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Waterford City

Waterford city had a number of medieval charters dating from the period under Richard I when John was Lord of Ireland. It was incorporated as a county borough by a 1585 charter, 16 Eliz. I, which stated that all the former lands and houses within the bounds of the city as granted by King John, 7 John, or any of the succeeding kings or queens, should be a county by itself, as fully as was the city of Dublin, except the church and chancel of the Blackfriars within the walls and a place called Our Lady's Chapel. This was confirmed and further defined by a charter of 1627, 2 Chas I. Waterford had a number of largely confirmatory charters. In 1783 the constitution of the city was described as follows:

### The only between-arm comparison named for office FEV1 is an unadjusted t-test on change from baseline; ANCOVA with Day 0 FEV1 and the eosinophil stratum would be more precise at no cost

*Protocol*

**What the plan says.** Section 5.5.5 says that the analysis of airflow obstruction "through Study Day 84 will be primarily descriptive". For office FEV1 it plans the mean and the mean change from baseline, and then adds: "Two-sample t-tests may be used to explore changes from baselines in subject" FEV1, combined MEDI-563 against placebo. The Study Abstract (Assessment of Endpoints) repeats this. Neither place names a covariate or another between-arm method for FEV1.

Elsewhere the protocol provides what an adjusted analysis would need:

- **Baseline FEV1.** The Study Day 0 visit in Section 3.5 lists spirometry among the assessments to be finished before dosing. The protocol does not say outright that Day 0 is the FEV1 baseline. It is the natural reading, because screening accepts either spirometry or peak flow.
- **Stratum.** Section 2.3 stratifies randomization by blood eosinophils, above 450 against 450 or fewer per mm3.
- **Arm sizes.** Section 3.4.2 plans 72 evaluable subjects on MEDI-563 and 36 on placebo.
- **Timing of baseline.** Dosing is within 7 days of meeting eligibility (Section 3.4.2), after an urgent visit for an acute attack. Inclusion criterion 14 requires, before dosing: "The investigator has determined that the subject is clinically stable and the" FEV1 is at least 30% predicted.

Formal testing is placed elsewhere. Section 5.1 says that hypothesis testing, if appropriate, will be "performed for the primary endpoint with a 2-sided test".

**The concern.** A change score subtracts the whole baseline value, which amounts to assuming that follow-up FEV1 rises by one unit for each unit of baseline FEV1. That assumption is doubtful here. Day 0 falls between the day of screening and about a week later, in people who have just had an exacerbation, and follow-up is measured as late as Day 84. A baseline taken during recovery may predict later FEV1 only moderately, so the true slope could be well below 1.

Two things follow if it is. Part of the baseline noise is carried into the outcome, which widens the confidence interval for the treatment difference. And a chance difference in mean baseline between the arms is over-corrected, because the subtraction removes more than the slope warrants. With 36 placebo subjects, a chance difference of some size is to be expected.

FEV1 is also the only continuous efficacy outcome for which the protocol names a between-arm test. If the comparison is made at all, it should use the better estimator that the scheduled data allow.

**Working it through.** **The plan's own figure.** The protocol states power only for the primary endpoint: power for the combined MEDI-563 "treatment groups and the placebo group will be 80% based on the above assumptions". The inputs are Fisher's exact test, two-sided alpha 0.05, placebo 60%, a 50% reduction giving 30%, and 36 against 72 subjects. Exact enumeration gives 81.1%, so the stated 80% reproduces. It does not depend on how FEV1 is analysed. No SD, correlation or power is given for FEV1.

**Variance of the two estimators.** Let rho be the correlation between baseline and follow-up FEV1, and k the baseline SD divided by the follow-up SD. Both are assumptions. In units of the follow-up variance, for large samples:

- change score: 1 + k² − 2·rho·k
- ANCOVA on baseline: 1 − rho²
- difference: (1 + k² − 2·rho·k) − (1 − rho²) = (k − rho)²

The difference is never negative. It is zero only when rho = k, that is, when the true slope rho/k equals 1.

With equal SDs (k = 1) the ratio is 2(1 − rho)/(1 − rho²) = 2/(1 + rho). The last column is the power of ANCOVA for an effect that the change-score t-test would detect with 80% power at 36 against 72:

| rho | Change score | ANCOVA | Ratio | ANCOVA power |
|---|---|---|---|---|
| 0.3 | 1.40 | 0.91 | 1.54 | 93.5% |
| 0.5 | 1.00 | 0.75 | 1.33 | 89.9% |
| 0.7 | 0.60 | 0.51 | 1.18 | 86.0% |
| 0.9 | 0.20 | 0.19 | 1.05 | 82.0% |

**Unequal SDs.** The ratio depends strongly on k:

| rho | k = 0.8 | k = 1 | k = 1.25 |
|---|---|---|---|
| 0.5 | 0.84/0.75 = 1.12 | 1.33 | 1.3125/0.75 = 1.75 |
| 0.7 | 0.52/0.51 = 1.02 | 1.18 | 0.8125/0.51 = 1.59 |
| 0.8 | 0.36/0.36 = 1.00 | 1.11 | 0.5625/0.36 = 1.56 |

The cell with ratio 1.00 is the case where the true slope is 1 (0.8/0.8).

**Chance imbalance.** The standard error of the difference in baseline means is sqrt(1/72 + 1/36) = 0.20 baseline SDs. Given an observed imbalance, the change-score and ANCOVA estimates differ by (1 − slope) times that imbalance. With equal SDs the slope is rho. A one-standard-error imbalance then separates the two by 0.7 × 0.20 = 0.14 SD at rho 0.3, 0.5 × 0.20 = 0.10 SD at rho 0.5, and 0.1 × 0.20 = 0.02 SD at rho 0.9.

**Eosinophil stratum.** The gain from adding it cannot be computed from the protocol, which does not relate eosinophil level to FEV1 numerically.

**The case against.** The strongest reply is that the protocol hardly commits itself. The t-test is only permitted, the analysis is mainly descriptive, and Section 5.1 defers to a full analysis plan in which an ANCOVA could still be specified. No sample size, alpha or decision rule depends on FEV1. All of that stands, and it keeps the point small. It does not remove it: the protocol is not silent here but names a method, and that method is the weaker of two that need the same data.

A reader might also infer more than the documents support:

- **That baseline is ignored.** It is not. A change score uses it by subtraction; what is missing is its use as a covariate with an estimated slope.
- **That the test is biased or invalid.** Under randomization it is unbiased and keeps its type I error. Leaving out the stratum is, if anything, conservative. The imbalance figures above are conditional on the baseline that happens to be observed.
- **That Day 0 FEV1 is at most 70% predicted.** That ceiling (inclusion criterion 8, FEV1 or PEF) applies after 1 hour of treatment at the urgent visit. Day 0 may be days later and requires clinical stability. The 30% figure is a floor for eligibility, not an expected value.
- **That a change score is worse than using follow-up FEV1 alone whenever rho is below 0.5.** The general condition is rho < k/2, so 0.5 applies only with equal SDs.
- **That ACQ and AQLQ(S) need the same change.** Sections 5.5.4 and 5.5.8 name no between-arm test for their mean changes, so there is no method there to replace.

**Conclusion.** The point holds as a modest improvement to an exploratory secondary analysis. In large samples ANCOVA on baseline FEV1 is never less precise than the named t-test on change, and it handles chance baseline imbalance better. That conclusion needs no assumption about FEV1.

Waterford - 40,000 inhabitants. Electors, 1,000, being Freemen and Freeholders half of whom are foreigners. Their Charter under Car. II. The Corporation, 17 Aldermen, out of whom a Mayor is chosen and 23 assistants or Common Council, out of whom 2 Sheriffs are chosen. The Corporation exercises a power of making Freemen at will. By the Charter, all sons, sons-in-law and apprentices of Freemen are entitled to their freedom and the usage supports the Charter. The Liberties of the city extend in length about 5 miles, in breadth about 4 miles. A large part of the property of the soil is in the Corporation, which it lets for terms of 999 years.403

In 1793: 'The constitution of the city is said to be like Bristol.'404